SysAid CEO Talks IT Trends 2016

By Stefania Viscusi January 08, 2016

IT professionals are faced with numerous challenges today, especially as businesses become more digital and rely heavily on technologies to complete tasks.  Right now, nothing is more critical than ensuring that IT teams are up to date on all the latest processes and skills needed to address customer needs.

SysAid, a provider of IT service management (ITSM) solutions, makes it possible for IT professionals to manage their IT infrastructures and IT services with ease and efficiency. By offering intuitive and cost-effective solutions, the company is able to simplify daily challenges faced by IT professionals.

I recently caught up with SysAid CEO, Sarah Lahav, to hear her IT predictions for 2016, and get a reflection of the tech trends from the past year.

Lahav noted that 2015 was a great year for SysAid.  In addition to implementing new functionality and completely redesigning reporting capabilities, the company also introduced a new BI capability, thanks to a partnership with QlikView, so customers can have insight into their data and ensure they’re always on target with their business needs.

Sarah Lahav, CEO, SysAid

“We believe looking at data, understanding data and reevaluating will lead to constant improvement. Final output for the organization will be the business advantage that only the IT team can provide,” Lahav advised.

The challenge comes with the accelerated pace with which the industry is moving.  Companies need to be able to do things faster, identify the upcoming technology trends and deliver them before they become obsolete.

Fortunately in 2015, Lahav noted that the agile and scram adoption rate grew and helped to challenge IT professionals to become more innovative. One company that impressed her was Amazon, who as she noted, is always offering existing technologies as a service.  More specifically, “Amazon QuickSight” a BI-related offering topped Lahav’s list.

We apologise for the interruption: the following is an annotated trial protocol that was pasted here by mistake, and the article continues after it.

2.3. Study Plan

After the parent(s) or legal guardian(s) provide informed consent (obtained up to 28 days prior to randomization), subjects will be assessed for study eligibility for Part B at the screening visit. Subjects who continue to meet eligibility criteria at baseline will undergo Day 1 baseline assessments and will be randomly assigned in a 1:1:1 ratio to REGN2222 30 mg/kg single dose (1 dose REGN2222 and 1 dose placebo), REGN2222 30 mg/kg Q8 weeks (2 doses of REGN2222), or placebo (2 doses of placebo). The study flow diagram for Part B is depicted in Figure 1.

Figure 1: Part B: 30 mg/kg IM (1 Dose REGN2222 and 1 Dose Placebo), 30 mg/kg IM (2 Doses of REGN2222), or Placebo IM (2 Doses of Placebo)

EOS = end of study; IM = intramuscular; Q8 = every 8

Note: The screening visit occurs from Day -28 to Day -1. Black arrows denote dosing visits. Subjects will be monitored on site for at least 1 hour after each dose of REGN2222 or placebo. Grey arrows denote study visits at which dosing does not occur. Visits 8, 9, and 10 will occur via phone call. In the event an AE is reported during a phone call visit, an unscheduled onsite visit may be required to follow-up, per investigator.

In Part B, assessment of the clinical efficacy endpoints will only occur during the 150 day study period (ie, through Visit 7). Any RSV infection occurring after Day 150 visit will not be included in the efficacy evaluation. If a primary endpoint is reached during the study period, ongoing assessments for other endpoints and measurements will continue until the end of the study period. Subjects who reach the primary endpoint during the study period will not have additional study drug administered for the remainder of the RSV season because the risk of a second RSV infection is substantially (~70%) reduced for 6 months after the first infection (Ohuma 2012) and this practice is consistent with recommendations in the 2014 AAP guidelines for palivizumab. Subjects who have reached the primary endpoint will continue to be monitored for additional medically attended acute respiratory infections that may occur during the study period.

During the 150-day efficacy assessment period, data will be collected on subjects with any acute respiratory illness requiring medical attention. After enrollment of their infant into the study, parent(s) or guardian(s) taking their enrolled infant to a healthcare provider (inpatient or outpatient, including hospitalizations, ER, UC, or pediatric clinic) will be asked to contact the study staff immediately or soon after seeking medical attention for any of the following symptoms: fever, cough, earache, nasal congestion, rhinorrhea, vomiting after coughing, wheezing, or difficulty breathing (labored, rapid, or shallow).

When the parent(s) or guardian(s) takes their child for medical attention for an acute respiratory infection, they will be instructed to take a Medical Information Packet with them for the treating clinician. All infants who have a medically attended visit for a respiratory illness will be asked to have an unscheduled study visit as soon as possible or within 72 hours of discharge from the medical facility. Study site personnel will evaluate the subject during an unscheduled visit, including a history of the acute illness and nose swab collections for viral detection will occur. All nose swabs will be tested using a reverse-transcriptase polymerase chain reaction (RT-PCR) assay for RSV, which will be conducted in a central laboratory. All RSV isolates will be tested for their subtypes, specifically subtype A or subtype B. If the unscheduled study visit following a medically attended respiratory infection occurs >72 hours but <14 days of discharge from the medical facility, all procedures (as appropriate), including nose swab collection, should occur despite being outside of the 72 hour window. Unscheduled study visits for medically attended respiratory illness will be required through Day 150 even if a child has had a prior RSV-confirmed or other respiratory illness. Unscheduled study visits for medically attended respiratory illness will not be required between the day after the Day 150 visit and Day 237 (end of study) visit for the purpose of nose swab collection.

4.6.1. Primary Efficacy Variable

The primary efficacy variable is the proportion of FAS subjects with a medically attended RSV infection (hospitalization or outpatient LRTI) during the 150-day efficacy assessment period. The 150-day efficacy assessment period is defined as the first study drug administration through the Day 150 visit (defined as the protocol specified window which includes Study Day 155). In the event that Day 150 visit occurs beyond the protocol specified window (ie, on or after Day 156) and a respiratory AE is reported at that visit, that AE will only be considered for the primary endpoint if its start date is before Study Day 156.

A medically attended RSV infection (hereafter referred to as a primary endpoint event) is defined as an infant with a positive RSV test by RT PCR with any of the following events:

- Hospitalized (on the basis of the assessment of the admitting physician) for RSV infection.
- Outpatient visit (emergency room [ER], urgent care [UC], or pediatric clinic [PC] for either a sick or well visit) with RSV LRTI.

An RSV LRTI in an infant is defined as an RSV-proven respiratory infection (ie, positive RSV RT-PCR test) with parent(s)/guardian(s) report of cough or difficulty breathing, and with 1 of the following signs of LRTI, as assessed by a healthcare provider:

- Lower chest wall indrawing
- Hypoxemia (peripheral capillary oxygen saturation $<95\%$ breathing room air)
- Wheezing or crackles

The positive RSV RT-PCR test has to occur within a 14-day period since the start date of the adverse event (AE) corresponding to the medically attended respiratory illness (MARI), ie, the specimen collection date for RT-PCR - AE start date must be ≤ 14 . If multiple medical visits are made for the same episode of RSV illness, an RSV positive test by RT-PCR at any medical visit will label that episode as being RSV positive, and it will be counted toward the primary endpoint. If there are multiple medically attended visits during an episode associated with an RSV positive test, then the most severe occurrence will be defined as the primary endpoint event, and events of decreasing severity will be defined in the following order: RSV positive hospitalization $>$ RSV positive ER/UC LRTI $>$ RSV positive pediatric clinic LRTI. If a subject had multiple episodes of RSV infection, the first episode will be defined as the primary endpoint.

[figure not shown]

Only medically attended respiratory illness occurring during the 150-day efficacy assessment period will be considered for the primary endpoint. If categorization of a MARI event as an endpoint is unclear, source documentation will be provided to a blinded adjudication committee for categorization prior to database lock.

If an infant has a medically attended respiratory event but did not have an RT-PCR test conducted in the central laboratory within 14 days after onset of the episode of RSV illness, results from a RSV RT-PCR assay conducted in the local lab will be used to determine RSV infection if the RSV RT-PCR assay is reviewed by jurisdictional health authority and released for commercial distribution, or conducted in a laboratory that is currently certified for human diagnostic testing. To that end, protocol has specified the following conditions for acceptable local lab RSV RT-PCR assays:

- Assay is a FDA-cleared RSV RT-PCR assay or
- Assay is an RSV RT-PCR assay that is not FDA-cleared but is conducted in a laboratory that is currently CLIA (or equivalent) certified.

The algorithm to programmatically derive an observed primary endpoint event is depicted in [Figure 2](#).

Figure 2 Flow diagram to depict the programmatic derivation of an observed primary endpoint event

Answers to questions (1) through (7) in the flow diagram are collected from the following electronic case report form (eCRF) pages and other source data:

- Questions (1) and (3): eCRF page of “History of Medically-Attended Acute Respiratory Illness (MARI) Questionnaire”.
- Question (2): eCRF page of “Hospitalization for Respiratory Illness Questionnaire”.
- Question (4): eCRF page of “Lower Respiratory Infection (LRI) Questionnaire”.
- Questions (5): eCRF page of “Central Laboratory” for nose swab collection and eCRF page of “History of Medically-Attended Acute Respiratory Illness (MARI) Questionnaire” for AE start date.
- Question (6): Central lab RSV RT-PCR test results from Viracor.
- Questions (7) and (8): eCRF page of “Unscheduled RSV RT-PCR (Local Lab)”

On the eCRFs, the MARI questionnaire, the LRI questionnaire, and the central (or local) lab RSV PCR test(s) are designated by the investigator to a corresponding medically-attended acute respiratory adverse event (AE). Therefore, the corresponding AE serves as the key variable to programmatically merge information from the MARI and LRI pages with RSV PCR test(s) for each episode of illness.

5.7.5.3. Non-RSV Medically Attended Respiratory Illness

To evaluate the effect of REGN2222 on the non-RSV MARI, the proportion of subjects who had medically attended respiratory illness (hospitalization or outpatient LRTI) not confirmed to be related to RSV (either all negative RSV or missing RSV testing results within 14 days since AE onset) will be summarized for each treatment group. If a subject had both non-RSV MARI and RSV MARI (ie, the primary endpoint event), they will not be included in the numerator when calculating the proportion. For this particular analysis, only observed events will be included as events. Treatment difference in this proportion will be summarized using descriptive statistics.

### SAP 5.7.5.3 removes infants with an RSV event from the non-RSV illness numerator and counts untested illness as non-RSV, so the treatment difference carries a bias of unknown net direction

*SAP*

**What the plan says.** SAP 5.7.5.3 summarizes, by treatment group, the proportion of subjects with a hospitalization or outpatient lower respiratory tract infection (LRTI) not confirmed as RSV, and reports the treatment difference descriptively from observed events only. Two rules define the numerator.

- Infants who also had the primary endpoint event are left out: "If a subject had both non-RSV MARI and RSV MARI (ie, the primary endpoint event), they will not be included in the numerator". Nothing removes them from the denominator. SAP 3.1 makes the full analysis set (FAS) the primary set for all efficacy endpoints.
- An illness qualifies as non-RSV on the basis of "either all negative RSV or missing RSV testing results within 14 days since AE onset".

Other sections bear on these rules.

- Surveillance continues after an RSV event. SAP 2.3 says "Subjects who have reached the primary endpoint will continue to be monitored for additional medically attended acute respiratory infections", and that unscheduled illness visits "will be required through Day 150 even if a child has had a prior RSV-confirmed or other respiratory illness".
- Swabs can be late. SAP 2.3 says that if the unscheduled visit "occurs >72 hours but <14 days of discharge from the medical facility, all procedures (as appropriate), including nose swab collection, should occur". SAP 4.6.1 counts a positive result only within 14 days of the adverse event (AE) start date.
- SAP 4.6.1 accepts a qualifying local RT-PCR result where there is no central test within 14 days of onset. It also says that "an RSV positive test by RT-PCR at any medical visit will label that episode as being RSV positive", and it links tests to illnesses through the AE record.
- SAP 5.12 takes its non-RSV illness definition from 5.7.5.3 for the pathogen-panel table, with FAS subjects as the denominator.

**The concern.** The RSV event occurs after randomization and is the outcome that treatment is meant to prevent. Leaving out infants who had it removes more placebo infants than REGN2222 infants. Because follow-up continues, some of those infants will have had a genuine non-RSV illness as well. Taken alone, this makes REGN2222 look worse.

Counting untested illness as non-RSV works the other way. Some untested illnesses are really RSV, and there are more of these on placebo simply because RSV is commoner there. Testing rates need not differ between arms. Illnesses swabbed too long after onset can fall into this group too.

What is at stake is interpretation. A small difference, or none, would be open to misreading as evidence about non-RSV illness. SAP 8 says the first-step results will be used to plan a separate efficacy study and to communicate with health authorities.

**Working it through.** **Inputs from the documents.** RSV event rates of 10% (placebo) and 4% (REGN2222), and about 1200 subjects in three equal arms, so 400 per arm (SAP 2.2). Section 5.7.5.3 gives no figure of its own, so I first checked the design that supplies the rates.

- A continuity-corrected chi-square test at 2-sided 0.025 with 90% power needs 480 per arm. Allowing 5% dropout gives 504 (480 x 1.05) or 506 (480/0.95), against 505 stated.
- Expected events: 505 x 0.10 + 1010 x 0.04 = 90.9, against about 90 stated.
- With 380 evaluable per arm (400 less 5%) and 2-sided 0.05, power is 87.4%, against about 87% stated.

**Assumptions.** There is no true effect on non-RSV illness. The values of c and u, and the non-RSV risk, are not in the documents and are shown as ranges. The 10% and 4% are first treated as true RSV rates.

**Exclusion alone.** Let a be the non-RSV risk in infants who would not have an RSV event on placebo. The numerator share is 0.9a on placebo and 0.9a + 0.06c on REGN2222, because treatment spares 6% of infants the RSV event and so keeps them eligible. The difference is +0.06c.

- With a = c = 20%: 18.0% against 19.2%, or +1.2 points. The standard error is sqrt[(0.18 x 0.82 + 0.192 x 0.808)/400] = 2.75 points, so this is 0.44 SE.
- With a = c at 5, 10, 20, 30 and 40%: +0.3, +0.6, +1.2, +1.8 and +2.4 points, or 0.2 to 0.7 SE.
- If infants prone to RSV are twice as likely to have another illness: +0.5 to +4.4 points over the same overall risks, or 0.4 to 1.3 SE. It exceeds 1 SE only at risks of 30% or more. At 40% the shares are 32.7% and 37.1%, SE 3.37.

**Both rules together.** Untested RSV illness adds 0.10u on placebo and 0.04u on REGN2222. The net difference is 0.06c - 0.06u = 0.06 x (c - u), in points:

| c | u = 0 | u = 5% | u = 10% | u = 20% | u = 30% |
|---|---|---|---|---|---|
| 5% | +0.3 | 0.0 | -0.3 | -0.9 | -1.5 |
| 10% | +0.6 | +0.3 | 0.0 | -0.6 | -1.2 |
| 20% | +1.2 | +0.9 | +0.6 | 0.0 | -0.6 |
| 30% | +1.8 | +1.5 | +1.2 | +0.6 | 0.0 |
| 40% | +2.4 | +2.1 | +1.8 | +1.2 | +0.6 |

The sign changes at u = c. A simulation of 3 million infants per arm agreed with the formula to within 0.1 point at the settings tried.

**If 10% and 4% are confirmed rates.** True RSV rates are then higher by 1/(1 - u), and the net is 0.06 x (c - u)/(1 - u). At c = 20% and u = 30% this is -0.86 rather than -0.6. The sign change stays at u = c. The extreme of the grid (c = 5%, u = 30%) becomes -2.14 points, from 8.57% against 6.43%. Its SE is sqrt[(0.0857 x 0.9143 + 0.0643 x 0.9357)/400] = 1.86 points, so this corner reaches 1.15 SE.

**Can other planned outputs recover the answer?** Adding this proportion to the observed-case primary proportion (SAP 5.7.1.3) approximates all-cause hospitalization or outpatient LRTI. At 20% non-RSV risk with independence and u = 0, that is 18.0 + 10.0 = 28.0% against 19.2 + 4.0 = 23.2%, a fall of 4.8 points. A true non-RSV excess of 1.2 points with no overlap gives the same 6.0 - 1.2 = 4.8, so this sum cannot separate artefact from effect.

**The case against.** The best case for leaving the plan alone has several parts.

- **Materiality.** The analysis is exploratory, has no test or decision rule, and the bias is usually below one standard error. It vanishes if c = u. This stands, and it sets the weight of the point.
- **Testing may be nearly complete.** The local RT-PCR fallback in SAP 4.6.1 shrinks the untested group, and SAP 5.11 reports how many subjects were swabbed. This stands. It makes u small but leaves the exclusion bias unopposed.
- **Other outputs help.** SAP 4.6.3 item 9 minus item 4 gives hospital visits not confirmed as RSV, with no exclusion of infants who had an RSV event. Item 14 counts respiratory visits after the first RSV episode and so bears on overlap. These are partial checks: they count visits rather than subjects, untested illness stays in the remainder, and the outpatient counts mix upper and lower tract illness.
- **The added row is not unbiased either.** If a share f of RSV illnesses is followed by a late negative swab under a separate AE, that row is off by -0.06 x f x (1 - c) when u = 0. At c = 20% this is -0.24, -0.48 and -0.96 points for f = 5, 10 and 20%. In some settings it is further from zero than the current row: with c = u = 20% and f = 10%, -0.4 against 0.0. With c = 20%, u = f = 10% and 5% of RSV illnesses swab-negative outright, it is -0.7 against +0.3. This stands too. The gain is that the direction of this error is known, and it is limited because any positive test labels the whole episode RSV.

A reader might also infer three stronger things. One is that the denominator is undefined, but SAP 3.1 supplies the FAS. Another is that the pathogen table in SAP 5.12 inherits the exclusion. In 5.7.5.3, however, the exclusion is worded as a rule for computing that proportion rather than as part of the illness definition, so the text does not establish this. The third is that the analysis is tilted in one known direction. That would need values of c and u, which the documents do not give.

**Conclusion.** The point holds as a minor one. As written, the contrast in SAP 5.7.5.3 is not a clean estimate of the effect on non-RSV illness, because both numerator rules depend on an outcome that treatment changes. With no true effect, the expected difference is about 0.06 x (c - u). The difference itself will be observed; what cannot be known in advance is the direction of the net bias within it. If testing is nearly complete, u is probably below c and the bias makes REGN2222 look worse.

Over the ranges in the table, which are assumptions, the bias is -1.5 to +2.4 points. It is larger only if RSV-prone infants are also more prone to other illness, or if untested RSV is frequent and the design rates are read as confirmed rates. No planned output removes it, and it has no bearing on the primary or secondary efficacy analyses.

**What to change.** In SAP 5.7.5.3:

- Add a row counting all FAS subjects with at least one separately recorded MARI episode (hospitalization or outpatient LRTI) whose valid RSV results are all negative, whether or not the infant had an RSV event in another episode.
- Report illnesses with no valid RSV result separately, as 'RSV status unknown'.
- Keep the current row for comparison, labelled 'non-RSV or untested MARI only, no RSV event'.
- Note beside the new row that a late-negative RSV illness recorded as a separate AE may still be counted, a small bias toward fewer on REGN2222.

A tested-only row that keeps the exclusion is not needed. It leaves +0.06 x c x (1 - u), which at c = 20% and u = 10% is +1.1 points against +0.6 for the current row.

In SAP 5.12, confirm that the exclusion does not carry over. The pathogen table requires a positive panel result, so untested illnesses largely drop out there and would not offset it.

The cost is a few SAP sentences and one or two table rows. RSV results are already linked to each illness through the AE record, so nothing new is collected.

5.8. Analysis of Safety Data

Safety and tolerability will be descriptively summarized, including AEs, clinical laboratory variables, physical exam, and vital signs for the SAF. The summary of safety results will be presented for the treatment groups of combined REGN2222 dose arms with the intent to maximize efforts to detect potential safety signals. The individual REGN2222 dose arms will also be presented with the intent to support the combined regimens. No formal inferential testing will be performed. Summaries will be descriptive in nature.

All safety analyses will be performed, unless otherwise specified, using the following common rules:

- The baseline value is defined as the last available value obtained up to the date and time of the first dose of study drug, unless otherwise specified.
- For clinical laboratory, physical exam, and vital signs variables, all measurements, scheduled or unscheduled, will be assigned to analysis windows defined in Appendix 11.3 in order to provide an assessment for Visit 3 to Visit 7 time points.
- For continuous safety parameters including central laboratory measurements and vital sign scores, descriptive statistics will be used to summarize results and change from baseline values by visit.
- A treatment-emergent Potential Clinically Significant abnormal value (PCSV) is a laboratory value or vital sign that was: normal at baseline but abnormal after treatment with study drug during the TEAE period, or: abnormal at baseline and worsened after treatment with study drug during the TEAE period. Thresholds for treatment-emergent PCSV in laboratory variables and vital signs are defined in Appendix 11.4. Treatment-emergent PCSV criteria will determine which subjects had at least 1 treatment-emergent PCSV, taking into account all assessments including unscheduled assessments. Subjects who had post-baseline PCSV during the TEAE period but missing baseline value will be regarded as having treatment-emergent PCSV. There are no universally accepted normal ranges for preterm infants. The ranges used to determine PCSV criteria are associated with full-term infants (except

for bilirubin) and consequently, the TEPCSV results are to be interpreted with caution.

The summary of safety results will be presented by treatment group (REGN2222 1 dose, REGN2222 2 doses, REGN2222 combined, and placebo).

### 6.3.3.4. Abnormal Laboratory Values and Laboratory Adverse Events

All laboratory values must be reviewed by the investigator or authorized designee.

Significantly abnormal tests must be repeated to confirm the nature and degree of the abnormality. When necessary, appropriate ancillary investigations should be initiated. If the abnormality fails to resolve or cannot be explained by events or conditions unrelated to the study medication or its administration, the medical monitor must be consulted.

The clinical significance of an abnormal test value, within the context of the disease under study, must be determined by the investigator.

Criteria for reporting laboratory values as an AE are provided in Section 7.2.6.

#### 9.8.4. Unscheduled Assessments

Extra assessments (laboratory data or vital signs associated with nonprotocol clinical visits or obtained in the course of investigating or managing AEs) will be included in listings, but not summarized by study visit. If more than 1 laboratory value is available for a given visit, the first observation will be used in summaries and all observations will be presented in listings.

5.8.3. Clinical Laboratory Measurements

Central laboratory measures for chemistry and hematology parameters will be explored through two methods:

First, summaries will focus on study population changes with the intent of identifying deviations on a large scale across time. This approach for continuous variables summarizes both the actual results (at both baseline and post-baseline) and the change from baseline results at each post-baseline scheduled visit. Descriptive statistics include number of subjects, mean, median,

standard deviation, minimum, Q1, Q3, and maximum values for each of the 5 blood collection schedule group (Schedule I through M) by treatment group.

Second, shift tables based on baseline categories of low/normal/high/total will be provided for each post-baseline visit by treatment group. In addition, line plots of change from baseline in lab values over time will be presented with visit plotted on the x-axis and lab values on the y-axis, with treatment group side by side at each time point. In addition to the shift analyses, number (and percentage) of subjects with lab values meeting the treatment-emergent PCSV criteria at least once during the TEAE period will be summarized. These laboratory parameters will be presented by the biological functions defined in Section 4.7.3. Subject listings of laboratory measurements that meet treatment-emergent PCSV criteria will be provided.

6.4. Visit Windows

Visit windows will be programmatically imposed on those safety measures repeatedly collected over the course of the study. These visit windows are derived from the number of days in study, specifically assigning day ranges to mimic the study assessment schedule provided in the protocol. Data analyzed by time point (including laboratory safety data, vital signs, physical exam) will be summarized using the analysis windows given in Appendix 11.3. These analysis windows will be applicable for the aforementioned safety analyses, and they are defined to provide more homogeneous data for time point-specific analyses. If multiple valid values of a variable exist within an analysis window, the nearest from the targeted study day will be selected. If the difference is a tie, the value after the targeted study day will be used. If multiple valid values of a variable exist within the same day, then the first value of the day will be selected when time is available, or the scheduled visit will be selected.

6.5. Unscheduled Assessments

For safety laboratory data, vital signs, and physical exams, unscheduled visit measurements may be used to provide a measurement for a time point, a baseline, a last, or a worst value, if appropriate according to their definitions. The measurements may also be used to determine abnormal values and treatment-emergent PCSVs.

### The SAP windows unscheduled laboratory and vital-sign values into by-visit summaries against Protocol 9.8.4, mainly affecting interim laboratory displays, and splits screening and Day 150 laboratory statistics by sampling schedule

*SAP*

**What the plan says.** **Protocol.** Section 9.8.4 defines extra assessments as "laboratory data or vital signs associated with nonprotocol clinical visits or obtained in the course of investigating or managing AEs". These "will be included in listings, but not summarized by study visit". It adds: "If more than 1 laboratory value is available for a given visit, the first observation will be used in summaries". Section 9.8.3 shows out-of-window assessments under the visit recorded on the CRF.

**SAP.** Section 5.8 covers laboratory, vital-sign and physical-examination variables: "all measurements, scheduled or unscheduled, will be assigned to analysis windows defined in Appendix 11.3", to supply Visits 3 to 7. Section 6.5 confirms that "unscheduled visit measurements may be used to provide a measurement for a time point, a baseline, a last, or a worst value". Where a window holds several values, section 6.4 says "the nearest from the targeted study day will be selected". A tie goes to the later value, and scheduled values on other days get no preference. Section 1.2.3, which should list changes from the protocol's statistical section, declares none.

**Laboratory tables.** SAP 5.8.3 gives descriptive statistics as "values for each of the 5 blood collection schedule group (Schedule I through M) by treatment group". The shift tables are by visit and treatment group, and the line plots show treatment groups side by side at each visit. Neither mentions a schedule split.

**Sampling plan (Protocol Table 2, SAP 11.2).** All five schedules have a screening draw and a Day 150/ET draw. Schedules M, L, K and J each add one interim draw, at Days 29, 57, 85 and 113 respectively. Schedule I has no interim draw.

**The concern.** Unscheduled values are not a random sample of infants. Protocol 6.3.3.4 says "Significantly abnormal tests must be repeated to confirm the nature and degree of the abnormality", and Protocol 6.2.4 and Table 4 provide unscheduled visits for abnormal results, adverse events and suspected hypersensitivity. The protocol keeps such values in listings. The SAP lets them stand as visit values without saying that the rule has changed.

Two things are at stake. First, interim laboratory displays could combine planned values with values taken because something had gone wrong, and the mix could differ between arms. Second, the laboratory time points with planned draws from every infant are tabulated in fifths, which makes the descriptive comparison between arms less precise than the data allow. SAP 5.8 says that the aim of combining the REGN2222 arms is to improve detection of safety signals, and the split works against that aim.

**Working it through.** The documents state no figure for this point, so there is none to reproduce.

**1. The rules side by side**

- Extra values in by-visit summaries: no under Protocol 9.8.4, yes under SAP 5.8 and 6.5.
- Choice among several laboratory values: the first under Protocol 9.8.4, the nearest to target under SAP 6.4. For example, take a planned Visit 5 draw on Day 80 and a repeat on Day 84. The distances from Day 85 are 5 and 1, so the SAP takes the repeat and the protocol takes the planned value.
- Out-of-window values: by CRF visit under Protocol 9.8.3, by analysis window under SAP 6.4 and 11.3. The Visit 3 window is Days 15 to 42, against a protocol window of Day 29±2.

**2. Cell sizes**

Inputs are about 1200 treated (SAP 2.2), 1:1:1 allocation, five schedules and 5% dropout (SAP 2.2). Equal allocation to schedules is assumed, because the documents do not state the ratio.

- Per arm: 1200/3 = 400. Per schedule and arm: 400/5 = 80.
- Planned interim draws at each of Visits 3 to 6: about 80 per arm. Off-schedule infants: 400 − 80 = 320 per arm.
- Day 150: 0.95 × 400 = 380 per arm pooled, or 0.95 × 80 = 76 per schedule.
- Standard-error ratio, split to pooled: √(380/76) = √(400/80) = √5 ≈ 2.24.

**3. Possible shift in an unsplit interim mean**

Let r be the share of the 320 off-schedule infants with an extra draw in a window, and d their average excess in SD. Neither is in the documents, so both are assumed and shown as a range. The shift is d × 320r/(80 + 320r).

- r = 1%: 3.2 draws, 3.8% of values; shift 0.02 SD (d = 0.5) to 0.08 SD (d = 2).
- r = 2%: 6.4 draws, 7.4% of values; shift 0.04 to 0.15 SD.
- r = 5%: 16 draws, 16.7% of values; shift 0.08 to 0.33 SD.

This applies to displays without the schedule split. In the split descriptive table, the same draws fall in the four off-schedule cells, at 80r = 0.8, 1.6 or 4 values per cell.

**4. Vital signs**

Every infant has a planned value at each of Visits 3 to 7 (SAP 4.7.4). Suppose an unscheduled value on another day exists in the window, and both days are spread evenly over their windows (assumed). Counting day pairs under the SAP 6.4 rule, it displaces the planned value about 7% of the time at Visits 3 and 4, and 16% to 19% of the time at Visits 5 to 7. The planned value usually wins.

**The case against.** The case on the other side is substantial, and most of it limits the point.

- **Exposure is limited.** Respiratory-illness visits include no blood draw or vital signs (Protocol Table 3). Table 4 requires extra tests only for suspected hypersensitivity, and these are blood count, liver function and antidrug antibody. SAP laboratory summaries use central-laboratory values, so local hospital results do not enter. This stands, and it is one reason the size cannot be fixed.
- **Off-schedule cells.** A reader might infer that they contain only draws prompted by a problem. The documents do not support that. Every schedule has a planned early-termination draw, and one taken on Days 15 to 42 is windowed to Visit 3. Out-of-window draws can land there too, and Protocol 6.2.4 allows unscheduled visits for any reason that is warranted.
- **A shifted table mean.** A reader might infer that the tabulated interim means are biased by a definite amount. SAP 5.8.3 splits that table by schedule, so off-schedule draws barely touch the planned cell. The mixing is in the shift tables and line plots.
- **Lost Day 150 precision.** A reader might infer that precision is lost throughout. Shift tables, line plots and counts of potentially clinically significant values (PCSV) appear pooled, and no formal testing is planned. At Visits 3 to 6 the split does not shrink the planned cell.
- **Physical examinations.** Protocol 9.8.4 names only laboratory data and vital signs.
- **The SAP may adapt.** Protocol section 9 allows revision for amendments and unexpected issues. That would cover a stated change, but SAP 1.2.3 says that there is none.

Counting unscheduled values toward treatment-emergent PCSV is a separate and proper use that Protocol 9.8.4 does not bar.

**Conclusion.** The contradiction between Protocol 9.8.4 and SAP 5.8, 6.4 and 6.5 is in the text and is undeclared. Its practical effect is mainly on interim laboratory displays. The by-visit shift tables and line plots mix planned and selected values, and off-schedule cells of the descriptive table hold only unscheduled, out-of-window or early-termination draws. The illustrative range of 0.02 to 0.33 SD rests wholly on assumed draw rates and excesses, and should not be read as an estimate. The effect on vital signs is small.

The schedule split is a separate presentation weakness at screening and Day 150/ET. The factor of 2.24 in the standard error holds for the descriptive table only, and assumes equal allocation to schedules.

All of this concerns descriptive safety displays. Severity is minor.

In 2016, IT teams and vendors are going to have to truly deliver optimal services because, Lahav noted, there is a growing adoption rate of the “Service Catalog” and users are going to expect the level of services they received from any provider- so IT departments will need to live up to the task.

“I am a big believer in IT power. I really think that one of the key capabilities for any organization to be able to gain business advantage lies in the hands of IT people. In order for IT people to “take off” they need to make sure they are partners to the business, understand the business needs and are able to provide a solution,” Lahav said.

“Even though the T in IT stands for technologies, slapping technologies at everything is not necessarily the best solution. That will not be able to happen without IT understanding the needs and becoming a partner and not subcontractor for technologies.”




Edited by Kyle Piscioniere

Assignment Desk, Content Management

SHARE THIS ARTICLE
Related Articles

Bloomberg BETA: Models Are Key to Machine Intelligence

By: Paula Bernier    4/19/2018

James Cham, partner at seed fund Bloomberg BETA, was at Cisco Collaboration Summit today talking about the importance of models to the future of machi…

Read More

Get Smart About Influencer Attribution in a Blockchain World

By: Maurice Nagle    4/16/2018

The retail value chain is in for a blockchain-enabled overhaul, with smarter relationships, delivering enhanced transparency across an environment of …

Read More

Facebook Flip-Flopping on GDPR

By: Maurice Nagle    4/12/2018

With GDPR on the horizon, Zuckerberg in Congress testifying and Facebook users questioning loyalty, change is coming. What that change will look like,…

Read More

The Next Phase of Flash Storage and the Mid-Sized Business

By: Joanna Fanuko    4/11/2018

Organizations amass profuse amounts of data these days, ranging from website traffic metrics to online customer surveys. Collectively, AI, IoT and eve…

Read More

Satellite Imaging - Petabytes of Developer, Business Opportunities

By: Doug Mohney    4/11/2018

Hollywood has programmed society into believing satellite imaging as a magic, all-seeing tool, but the real trick is in analysis. Numerous firms are f…

Read More